After nearly a year of discussions and negotiations with neighbors and the city, Whole Foods Arabella Station will now be able to stay open an hour later on Sundays and display plants for sale on its front patio, with the official approval Thursday of only the least controversial of its requested changes to its operating agreement with the city.
Neighborhoods around the city are preparing to celebrate the “National Night Out Against Crime” tonight (Tuesday, Oct. 11), and Uptown groups are all doing it their own way, with a movie night, a charity flea market, a health fair, multiple cookouts and live music.
A number of ongoing land-use issues will be discussed tonight (Tuesday, Oct. 4) by the Audubon-Riverside Neighborhood Association, according to the meeting’s agenda.
A request by the proposed Johnny V’s restaurant to be allowed to open in spite of unauthorized expansions divided the City Planning Commission on Tuesday, sending it to the City Council for a decision with no formal recommendation either way.
The City Planning Commission is expected to make a decision Tuesday on whether to allow the proposed Johnny V’s restaurant on Magazine Street to open with a number of changes made to the building without the city’s permission.
Two controversial restaurants that have been on the drawing boards for years met with the Audubon-Riverside Neighborhood Association on Tuesday in search of residents’ approval for agreements that might win the city’s favor and allow them to open.
Greg Sonnier, still seeking to reopen his former Gabrielle restaurant in the Uptowner building on Henry Clay Avenue, convinced the association to reopen discussion of his plans once again.
And the owners of Johnny V’s, a restaurant proposed for the space next to Monkey Hill Bar on Magazine, offered a detailed list of operating conditions that barely won the association’s blessing over their qualms about the unauthorized addition of second-floor space.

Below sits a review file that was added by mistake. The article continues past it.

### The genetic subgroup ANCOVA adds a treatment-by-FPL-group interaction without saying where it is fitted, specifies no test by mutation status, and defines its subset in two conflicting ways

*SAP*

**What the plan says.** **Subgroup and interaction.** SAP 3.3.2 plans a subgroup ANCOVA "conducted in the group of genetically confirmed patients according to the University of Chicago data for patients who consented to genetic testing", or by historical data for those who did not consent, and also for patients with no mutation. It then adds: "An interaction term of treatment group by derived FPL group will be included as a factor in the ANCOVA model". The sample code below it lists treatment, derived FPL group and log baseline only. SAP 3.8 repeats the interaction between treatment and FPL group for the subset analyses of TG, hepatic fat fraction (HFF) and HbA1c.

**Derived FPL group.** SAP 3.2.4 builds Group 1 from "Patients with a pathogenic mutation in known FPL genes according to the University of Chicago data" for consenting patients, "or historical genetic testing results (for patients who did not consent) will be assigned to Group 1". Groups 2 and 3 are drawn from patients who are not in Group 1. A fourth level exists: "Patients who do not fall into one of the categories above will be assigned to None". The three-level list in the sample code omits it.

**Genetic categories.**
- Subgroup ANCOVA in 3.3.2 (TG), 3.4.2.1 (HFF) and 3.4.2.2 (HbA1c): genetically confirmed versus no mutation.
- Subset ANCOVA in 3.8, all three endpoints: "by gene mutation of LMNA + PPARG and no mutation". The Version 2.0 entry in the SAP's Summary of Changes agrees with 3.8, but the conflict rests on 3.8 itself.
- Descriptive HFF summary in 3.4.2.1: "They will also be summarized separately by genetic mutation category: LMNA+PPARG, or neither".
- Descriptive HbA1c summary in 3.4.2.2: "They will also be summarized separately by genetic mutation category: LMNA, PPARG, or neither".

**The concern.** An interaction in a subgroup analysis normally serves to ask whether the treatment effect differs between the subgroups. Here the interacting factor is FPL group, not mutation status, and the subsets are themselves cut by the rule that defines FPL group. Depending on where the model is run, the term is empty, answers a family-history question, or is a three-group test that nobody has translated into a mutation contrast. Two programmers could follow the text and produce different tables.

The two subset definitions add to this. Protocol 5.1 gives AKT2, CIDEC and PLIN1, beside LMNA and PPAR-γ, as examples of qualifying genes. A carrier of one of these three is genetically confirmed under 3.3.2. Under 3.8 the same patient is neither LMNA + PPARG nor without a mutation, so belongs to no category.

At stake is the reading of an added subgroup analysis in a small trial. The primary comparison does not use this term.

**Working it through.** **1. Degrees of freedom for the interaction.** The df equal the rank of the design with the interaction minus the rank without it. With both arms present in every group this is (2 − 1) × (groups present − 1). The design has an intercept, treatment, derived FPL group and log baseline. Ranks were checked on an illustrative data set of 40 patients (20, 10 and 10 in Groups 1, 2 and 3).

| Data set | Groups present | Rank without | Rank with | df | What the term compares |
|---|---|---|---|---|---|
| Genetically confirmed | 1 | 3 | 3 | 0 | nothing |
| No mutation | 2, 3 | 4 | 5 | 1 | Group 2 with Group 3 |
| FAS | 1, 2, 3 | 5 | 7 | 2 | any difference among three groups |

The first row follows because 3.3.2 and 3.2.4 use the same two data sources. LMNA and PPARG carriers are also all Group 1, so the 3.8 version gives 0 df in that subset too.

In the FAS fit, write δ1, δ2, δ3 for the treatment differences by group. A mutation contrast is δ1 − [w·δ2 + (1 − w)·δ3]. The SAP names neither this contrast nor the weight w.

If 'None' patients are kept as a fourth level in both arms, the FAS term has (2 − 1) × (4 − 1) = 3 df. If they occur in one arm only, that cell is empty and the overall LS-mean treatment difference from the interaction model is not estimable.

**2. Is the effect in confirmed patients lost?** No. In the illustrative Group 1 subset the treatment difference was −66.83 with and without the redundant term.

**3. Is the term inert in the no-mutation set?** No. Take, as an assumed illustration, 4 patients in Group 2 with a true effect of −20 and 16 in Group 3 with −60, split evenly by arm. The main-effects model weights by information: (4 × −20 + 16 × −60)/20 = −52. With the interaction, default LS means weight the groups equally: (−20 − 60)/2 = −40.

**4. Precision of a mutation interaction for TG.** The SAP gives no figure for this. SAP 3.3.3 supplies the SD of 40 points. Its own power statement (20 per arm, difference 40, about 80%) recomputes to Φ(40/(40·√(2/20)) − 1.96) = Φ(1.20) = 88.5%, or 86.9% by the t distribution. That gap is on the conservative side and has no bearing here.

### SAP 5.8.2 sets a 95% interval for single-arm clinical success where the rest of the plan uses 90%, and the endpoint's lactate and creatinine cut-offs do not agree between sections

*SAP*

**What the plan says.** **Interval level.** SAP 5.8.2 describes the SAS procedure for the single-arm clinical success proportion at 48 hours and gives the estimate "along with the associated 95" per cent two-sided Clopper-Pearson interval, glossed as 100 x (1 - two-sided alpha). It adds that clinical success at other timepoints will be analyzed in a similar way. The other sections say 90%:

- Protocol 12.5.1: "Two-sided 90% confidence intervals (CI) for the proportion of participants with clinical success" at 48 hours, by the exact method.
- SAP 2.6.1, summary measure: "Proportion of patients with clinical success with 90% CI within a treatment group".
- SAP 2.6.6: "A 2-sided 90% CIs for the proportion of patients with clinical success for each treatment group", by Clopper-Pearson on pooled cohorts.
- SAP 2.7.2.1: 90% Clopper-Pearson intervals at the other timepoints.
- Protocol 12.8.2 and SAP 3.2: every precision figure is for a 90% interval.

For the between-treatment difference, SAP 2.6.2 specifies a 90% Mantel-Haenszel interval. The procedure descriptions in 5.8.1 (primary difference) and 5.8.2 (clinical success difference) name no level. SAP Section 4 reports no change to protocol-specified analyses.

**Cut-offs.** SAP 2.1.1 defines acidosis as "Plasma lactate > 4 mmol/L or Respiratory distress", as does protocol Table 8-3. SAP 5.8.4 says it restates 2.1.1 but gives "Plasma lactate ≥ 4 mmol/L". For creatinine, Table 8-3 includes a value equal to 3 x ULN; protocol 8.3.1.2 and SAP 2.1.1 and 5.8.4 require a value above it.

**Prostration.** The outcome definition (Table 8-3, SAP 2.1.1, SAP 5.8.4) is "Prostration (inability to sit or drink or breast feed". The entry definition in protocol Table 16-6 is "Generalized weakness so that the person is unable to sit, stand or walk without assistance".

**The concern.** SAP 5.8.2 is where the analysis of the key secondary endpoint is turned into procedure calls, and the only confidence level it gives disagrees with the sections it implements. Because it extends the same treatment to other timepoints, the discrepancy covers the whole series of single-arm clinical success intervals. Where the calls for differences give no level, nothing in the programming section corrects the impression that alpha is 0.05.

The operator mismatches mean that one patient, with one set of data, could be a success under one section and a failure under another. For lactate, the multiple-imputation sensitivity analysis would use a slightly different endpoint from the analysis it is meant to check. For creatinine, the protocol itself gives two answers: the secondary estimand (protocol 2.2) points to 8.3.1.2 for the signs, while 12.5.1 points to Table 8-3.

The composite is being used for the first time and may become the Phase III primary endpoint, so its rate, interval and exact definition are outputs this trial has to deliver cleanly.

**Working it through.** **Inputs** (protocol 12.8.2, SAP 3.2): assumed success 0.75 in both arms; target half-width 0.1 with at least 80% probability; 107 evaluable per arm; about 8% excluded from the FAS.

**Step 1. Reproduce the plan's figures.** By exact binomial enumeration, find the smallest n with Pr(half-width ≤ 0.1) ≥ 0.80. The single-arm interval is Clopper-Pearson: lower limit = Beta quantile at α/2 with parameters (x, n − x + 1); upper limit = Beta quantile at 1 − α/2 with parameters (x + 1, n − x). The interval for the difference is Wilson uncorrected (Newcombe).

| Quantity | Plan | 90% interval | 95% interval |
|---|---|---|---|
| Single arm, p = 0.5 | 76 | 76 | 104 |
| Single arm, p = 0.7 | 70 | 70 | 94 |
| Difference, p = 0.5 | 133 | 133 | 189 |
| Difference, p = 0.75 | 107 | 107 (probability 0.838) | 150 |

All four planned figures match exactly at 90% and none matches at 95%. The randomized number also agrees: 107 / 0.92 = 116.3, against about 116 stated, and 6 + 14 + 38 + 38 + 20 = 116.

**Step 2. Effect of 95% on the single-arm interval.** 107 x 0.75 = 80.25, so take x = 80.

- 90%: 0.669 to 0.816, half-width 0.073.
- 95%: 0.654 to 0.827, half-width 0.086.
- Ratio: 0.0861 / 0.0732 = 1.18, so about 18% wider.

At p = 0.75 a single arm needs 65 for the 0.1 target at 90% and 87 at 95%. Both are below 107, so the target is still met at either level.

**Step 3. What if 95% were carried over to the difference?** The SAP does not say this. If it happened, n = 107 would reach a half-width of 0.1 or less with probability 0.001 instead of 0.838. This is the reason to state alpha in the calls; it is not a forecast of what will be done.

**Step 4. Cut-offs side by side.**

The Audubon Riverside Neighborhood Association will holds its monthly meeting at 6:45 p.m. tonight (Tuesday, Sept. 6), at a new location, the St. Paul United Church of Christ at 616 Eleonore, the Patton Street entrance.
No agenda was available Tuesday morning, but one pending issue before the neighborhood has been discussion of the proposed Johnny V’s restaurant next to Monkey Hill Bar.
After hearing from a procession of worried neighbors, the City Planning Commission voted to reject all but the least controversial of Whole Foods’ requested operational changes, possibly reducing months of efforts by the Magazine Street grocery into an extra hour of business on Sunday and the ability to put plants in front of the store.
A major addition to the nearby Poydras Home retirement community was approved in accordance with the architects’ and neighbors wishes, but a decision was deferred on the expansion of the Monkey Hill bar into Johnny V’s restaurant amid concerns about parking and the nature of the expansion itself.
In a surprising move near a busy commercial corridor, city planning staffers are suggesting that a three-story addition to the Poydras Home retirement community be accompanied by fewer off-street parking spaces than the project originally envisioned, in an apparent effort to maximize the site’s green space.
Three projects planned near Magazine Street’s upper end — the Poydras Home expansion, the Whole Foods operations changes, and the creation of a new restaurant next to Monkey Hill bar — will be heard by the City Planning Commission on Tuesday, according to the meeting’s agenda.
Repairs to a fire hydrant and valves on a water main will cause low water pressure from 9 a.m. to 3 p.m. Saturday in the area along Camp and Magazine streets around Jefferson Avenue, according to the Sewerage and Water Board.
The nearest neighbors believe Whole Foods is asking too much with its latest requests, according to our reporting partners at WWL-TV. The Audubon-Riverside Neighborhood Association agreed to some of Whole Foods’ requests in May, and asked the grocery to rethink others before its Aug. 23 hearing before the City Planning Commission.
The new owner of an apartment complex at Tchoupitoulas and State streets is renovating the large collection of units there in hopes attracting college students and tenants with ties to nearby Children’s Hospital, property managers said Wednesday, possibly bringing some short-term reassurance to nearby neighbors worried that the lot could become a major commercial medical development.
The proposed expansion of a Magazine Street bar, the possibility of a commercial development on Tchoupitoulas, and a child-care center on a residential block are all drawing the wary attention of their neighbors in Uptown’s Audubon-Riverside neighborhood.